Last Tuesday, members of the Santa Fe City Council committee took up changes to the ordinance that grants PNM a franchise, or permission, to use city right of way for its power and light infrastructure.
The main reason that the ordinance is on the council agenda these days is to raise the fee that PNM pays for the franchise. The new franchise fee would be 3% of the gross receipts the utility receives from the sale of electricity within the city limits. The fee is now at 2%.
The fee increase is supposed to raise $700,000 and would add 50 cents to a $50 monthly electric bill, since PNM will pass along the cost. The increase, although still not approved by the City Council, is already built into the budget for the next fiscal year that begins July 1. City officials say the franchise agreement with PNM hasn’t been changed since it was first passed in 1974, although, of course, the rate consumers pay for electricity has gone up over the years.
Given a chance to review the ordinance, councilors brought up other issues, like seeking assurances that PNM’s equipment is in good working order (based on the belief that, like potholes, we have too many power outages in Santa Fe); assistance from PNM in converting streetlights to more energy-efficient LED lamps; and liability insurance.
Since this discussion is underway, there’s another thing to put on the City Council’s plate: setting goals to make most or all streetlights “dark sky”-friendly, with hoods or shades that direct light down instead of outward. Santa Fe has spectacular night skies, but glaring streetlights – 60% owned by the city, 40% by PNM – can blot out both public and backyard views. Although Santa Fe does have some shielded streetlights, particularly around the Plaza and other parts of downtown.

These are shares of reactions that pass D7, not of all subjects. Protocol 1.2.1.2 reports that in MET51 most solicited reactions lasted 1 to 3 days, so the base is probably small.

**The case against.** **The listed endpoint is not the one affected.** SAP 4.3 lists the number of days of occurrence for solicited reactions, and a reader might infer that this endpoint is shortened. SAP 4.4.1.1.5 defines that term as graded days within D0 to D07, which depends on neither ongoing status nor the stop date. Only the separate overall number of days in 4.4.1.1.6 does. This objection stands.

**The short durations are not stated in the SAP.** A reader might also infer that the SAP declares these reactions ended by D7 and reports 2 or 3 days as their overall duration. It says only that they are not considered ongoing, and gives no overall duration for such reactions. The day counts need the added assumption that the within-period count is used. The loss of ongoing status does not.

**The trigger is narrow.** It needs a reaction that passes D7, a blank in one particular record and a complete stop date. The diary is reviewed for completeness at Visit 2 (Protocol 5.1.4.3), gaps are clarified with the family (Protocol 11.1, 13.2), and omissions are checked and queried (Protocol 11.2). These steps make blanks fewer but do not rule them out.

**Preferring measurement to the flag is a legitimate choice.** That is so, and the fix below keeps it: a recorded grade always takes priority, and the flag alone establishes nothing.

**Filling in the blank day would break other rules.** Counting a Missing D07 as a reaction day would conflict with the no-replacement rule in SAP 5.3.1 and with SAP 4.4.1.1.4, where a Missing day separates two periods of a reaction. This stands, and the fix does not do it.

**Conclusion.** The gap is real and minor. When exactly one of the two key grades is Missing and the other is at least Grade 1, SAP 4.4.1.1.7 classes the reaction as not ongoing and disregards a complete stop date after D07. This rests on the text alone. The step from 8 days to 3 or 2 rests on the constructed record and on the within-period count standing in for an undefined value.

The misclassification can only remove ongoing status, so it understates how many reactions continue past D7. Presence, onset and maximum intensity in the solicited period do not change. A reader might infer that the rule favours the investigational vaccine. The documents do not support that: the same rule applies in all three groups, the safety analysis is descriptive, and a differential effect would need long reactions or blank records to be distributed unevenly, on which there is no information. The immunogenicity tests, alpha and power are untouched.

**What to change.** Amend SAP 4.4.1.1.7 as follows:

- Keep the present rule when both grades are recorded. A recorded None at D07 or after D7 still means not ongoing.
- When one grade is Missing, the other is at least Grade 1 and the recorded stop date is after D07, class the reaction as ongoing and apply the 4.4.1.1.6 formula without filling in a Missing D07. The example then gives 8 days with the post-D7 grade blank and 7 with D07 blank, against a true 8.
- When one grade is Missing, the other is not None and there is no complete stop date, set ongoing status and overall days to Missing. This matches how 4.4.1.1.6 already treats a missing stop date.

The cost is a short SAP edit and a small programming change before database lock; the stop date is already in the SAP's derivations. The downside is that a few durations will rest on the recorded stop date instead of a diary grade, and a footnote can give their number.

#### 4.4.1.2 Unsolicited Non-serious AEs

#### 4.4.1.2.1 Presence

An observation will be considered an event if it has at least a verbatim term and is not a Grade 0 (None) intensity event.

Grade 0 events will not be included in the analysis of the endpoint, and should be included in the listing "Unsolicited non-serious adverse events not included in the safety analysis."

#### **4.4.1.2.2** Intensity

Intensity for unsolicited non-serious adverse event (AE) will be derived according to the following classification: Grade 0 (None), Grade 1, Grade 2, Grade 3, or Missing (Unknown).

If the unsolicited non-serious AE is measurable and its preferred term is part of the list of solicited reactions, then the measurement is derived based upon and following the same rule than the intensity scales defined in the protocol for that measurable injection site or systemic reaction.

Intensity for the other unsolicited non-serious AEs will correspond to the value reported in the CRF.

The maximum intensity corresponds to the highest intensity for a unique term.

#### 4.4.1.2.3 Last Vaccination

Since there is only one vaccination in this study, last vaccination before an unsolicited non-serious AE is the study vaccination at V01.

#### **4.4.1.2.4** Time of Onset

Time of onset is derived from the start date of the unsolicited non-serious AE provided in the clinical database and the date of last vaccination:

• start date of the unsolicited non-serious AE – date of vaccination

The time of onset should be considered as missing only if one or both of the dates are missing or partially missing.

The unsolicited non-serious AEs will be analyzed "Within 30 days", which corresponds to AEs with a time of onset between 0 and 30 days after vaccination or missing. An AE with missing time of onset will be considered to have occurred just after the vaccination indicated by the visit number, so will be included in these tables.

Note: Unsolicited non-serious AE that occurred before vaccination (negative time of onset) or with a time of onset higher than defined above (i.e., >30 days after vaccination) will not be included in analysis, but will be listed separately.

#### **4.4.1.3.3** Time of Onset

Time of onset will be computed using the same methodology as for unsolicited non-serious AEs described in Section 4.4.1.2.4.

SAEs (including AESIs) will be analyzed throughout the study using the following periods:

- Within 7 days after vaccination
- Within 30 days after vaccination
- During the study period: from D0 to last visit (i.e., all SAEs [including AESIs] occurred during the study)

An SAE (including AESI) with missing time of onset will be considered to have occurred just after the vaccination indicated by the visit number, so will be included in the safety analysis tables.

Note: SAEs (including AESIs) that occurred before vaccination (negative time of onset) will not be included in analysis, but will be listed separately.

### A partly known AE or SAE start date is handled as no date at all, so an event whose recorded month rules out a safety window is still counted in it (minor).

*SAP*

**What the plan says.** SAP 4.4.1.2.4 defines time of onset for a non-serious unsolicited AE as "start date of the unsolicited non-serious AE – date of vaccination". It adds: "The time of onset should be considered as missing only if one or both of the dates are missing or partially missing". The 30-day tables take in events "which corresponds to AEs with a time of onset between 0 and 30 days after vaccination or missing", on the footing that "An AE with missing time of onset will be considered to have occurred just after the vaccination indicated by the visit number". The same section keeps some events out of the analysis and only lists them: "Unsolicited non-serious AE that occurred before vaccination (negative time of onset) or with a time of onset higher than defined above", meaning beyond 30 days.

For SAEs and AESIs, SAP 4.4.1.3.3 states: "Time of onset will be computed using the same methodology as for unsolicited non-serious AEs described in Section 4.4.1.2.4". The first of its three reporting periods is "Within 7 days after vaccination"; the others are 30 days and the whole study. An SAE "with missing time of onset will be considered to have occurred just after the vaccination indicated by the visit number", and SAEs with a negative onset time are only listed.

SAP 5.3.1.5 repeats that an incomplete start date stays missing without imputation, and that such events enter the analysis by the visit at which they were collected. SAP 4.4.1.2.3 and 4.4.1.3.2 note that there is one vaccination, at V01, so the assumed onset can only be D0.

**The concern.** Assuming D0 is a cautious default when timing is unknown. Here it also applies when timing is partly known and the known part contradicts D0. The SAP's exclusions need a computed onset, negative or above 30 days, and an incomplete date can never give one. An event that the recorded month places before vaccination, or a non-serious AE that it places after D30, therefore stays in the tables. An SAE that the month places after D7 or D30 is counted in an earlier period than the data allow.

Also, Santa Fe needs to ensure that switching to LED doesn’t actually make light pollution worse, which is something LED lighting can do, particularly when its mix of red, green and blue modules has too much blue.
In Tucson, about 23,000 streetlights were switched to LED starting in 2014. City government there worked with lighting experts and astronomers to reduce light pollution. The new lights were fully shielded to send light downward and were hooked up to a wireless network that allowed for dimming and data collection, according to an Arizona Daily Star report.
The International Dark-Sky Association, which happens to be based in Tucson, subsequently did a study that showed that the city’s “skyglow” had been reduced by 7% over the course of LED conversion: good, but not as much as had been hoped for.
The Daily Star report says that, once installed, new lights were dimmed to 90%, with the proviso they could be turned on full blast once the lights get dirty over time. Thousands of lights in low foot-traffic areas were dimmed to 60% during post-midnight hours.
In addition to dimming, a key part of Tucson’s effort to hold down light pollution was to reduce blue wavelengths from streetlights, tamping down what can be a harsh glare and more scattered lighting from standard LED fixtures. “Many cities have put in the most efficient LED lighting systems just to save as much energy as possible and resulting in aesthetically very poor, garish lighting,” expert Christian Monrad told the Star.
Dark-sky advocates are in general worried about LED lighting’s impact. One thing they fear is a “rebound effect,” where the lower cost resulting from LED technology’s reduced energy use just gets plowed into installing still more lights, negating both energy and financial savings.
In other parts of the country, residents can pay to have shields installed on individual streetlights whose glare is bothersome.
All this is food for thought when and if Santa Fe gets serious about considering streetlight impact on light pollution in our own dark sky. With the PNM franchise on the agenda, this may be a good time to start. In any case, the inevitable and necessary conversion to LED lights needs to be undertaken with study and care.